Search F News...

CIFF 2022 | ‘A Compassionate Spy’ Confronts The Nuclear Question Head On

Chicago documentarian Steve James’s new film is no John le Carré novel. 

By Entertainment

Photo courtesy of Participant Media.

Since the dropping of atomic bombs on Hiroshima and Nagasaki by the United States during World War II, the nuclear question has been hanging over all of our heads. Should they be used? Should they exist? Who should have them? All of these questions are masterfully explored in director Steve James’s new documentary, “A Compassionate Spy.” The film focuses on Ted Hall, a former physicist for the Manhattan Project, and his contact with Soviet officials during the development of the nuclear bomb.

The struggle with nuclear bombs is, that if one country has them, it forces every other country to acquire them, regardless of one’s personal feelings on the matter. This is precisely the reason why Hall, a leftist, felt compelled to give America’s nuclear secrets to the Soviet Union. James tackles this struggle head-on. For one, he makes the view of the United States very clear. The nuclear bomb was more than just a military tactic, it was meant to assert US dominance over the USSR. post-WWII. With an ascendant Soviet Union garnering praise for their sacrifices fighting the Nazis, this was a very simple and effective way to establish the United States as the real global superpower, and to delegitimize the Communist agenda.

To Hall, this was simply not right. Many of the scientists on the Manhattan project agreed with him — if any government in the world possessed nuclear arms capabilities, it would put the whole world in danger. Thus, he had to act. He gave nuclear secrets to the Soviets in order to level the playing field, and stop a potentially fascist government from destroying the world with nothing to stop them. Hall’s experience as a Jewish man who joined the war effort to fight the Nazis deeply colors his thoughts on the matter. He never wants to see anything like this ever again, especially with the potential threat of nuclear destruction.

While this is enough for a whole film, what would a movie be without some romance? Of course, at the University of Chicago, Ted meets a girl, Joan. They fall in love, get married, have kids… the whole deal. While this is certainly a spy movie, it’s contrasted by the sweet, nerdy relationship between Ted and Joan. But this nuclear secret is still lurking, the tides are changing on Russia, and the FBI starts knocking on their door.

This is no John le Carré novel. Yet, we do get some spy movie tropes peppered in. James portrays the immense guilt of betraying their home country weighing on Ted and Joan to great effect. The execution of fellow (but unrelated) spies Julius and Ethel Rosenberg only compounds this fear. But this does not shake Ted, or Joan, who was just as politically passionate as her husband was. While Ted’s views on Russia certainly evolved as more information came out of the USSR — James makes a point of focusing on the Prague Spring of 1968 as a particular breaking point — he never regretted what he did.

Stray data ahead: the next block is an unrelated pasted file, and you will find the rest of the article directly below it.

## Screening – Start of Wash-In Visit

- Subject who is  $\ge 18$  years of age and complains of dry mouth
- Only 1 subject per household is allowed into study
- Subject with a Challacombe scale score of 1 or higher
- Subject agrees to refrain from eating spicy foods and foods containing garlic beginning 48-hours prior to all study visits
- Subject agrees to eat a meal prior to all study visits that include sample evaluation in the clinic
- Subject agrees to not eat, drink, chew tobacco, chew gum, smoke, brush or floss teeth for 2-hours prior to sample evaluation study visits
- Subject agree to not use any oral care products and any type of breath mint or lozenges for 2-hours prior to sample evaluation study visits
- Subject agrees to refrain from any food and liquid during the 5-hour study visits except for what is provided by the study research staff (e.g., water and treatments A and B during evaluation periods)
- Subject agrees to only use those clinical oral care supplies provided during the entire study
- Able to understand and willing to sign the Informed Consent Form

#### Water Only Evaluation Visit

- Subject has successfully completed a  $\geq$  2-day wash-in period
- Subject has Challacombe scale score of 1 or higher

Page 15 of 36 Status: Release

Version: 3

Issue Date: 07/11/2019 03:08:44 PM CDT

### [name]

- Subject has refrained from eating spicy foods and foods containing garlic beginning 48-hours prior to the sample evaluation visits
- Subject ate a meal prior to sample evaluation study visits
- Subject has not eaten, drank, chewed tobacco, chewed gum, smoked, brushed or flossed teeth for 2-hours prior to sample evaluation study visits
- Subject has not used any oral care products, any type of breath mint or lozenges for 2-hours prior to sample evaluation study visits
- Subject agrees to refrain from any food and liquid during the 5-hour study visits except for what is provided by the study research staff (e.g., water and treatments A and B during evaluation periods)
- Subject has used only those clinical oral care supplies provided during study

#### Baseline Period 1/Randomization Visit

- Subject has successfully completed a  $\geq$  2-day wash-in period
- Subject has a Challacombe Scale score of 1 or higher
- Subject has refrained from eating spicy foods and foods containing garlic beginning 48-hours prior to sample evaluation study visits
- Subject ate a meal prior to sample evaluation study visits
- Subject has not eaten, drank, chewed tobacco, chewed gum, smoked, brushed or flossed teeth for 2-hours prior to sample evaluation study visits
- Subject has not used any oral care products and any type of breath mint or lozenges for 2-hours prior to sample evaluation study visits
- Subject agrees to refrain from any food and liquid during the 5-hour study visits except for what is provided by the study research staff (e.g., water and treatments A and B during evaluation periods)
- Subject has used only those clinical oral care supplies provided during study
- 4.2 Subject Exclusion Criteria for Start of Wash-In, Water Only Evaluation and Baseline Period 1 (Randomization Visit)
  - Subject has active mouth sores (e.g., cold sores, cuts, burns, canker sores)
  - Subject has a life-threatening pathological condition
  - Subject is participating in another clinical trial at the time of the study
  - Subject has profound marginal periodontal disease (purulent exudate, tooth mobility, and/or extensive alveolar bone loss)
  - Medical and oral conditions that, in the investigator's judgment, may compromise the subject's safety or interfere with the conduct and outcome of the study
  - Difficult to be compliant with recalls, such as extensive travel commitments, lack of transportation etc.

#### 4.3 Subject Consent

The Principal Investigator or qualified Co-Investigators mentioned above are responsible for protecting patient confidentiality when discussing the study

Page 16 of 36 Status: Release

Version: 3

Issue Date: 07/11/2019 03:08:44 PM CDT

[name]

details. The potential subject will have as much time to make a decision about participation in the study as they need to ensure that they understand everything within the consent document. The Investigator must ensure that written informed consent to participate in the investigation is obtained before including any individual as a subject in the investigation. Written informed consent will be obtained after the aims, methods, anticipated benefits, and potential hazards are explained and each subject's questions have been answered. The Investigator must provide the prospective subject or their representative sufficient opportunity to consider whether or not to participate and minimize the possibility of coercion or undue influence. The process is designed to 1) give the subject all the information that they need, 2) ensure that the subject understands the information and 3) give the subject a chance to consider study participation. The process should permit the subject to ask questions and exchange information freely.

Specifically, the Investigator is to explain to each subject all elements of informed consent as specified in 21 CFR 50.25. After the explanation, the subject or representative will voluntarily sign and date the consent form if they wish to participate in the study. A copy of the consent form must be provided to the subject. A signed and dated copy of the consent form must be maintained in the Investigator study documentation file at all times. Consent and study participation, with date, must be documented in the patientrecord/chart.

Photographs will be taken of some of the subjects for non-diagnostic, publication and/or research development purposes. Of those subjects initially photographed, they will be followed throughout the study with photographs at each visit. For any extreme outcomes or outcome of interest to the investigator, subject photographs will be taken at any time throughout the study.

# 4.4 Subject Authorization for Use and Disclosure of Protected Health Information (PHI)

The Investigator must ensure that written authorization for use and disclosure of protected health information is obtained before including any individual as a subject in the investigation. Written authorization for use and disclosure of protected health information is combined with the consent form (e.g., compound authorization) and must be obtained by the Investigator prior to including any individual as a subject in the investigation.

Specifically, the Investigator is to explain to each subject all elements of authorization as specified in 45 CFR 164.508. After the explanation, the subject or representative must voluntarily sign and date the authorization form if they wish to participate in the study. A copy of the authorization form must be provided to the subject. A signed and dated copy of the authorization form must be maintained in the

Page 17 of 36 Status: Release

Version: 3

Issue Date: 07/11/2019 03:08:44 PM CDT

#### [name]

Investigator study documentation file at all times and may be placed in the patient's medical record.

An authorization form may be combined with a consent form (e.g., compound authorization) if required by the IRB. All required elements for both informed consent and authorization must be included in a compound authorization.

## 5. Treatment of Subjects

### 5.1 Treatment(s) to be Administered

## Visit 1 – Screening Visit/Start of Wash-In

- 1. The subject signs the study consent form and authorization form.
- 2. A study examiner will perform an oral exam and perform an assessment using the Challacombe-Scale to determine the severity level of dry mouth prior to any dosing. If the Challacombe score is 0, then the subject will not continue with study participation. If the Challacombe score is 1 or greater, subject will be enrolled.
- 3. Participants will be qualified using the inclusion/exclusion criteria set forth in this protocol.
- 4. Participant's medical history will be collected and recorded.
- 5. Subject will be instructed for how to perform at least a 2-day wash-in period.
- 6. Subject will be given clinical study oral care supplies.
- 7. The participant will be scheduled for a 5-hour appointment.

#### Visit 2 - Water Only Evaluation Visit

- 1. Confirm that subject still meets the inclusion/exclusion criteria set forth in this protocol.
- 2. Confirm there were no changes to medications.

Political crimes are a very interesting topic; one that a great deal of art has been made about, and will continue to be made about. In many cases, it is the FBI, a determined reporter, or a hard-boiled detective that is the hero. In this case, it’s the reverse. In a lot of ways, Hall’s story mirrors that of Edward Snowden, or Chelsea Manning — people who risked their lives in order to release information that was being purposefully concealed by the United States government. The villain of this movie is the United States government, a gesture that used to be commonplace in American cinema, but has faded out of practice since the late 70s. What I enjoyed most about the film was James’ direct criticism of our modern failure to point out the government’s inadequacies. Nuclear proliferation was not something that just happened. It was created to reaffirm US dominance, and not for any other reason. James spends a great deal of time debunking the myth that “dropping the bomb ended the war by 10 years and saved thousands of American lives,” and this is where the film is at it’s strongest — when he is diving into the archive, unearthing how the discourse around nuclear bombs has always been centered around the interests of the United States, whether it was during its development in the 1950s, or today.

James is one of America’s most celebrated documentarians, and more specifically, one of Chicago’s. This film is another welcome addition to his filmography. The discussion around nuclear bombs will always be a pressing one, and with that comes a lack of history. But we cannot separate what is happening now from what happened before us. James unearths a forgotten story to show us just how long this conversation has been going on.

Leave a Reply

Your email address will not be published. Required fields are marked *

14 + 4 =